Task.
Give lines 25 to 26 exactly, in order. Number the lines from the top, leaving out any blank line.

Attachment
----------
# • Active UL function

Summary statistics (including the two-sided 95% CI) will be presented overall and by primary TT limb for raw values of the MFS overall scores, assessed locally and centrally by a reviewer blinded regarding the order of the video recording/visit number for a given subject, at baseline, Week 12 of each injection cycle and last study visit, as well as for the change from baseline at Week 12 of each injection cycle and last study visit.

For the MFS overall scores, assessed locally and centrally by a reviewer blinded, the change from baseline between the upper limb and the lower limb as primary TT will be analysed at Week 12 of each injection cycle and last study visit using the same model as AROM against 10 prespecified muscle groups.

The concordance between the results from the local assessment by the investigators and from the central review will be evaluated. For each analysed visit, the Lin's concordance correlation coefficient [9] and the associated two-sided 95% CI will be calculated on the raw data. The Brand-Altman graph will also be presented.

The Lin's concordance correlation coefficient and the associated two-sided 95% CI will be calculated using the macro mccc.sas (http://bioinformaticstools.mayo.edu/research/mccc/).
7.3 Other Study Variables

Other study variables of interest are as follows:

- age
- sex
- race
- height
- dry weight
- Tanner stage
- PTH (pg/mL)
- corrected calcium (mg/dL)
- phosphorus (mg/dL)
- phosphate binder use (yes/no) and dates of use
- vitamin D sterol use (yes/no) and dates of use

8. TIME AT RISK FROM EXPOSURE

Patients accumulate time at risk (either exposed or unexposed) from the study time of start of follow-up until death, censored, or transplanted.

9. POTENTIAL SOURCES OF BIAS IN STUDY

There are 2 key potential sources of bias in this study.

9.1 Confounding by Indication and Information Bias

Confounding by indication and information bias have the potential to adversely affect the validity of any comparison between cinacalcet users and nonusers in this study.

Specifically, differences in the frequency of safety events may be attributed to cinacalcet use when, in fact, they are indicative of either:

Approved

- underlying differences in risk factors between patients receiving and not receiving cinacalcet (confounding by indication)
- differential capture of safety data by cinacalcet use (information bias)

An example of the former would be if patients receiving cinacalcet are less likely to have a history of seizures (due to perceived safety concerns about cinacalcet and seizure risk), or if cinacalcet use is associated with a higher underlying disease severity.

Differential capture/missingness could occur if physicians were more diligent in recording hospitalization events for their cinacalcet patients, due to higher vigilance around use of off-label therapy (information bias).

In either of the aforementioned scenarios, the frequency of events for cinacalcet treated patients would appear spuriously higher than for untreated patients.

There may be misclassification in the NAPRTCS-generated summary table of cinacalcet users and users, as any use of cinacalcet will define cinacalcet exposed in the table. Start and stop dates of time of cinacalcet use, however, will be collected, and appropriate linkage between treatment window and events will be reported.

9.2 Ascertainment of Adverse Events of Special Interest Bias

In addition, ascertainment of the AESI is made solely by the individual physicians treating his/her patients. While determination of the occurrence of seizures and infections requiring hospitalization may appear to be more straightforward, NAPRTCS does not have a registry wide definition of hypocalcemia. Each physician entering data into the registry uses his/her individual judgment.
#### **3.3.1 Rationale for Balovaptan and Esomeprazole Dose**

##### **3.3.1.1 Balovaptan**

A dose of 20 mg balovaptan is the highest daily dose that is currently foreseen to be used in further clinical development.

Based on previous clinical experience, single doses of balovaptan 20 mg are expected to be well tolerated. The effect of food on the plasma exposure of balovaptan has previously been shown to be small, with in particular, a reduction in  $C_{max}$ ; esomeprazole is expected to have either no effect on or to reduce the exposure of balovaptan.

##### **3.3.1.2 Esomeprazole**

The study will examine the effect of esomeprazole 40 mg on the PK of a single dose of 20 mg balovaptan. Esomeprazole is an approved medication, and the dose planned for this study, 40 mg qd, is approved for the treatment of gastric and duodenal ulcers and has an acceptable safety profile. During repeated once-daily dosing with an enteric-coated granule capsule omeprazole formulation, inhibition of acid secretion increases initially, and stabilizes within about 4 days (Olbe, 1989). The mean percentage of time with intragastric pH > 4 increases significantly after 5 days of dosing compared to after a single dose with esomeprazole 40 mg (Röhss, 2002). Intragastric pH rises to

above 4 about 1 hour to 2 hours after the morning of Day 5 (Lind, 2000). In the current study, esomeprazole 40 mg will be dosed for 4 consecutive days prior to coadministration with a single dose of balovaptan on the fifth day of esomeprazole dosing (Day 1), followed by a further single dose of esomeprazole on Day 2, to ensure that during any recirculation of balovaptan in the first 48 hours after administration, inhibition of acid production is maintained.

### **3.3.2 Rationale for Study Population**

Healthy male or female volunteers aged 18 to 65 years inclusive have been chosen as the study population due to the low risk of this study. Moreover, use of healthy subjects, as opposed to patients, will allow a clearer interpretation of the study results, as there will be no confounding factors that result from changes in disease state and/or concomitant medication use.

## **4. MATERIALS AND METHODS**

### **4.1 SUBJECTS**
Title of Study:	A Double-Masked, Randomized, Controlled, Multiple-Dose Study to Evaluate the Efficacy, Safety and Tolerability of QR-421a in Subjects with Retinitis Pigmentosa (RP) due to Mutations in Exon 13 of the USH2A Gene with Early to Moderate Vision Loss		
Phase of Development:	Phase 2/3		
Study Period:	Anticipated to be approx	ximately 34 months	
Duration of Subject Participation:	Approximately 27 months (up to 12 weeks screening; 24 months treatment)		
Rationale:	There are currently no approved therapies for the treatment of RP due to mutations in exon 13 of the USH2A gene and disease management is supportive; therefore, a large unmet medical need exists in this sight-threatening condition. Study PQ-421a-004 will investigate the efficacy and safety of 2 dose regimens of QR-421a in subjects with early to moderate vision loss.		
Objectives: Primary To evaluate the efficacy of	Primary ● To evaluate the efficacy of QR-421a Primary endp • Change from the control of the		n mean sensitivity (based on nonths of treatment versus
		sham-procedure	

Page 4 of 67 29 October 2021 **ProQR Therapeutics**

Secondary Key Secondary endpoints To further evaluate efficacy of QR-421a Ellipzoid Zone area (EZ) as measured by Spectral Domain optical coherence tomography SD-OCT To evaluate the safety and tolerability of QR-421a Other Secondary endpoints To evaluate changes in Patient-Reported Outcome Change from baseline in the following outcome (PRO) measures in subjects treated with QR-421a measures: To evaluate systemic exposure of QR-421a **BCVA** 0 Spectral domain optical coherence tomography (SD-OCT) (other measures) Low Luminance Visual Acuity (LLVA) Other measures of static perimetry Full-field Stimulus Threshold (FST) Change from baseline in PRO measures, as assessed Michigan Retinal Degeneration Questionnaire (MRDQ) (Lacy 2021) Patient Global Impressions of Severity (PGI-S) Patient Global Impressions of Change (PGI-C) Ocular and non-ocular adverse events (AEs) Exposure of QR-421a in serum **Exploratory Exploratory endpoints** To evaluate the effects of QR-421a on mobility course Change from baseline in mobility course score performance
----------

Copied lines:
Specifically, differences in the frequency of safety events may be attributed to cinacalcet use when, in fact, they are indicative of either:

Approved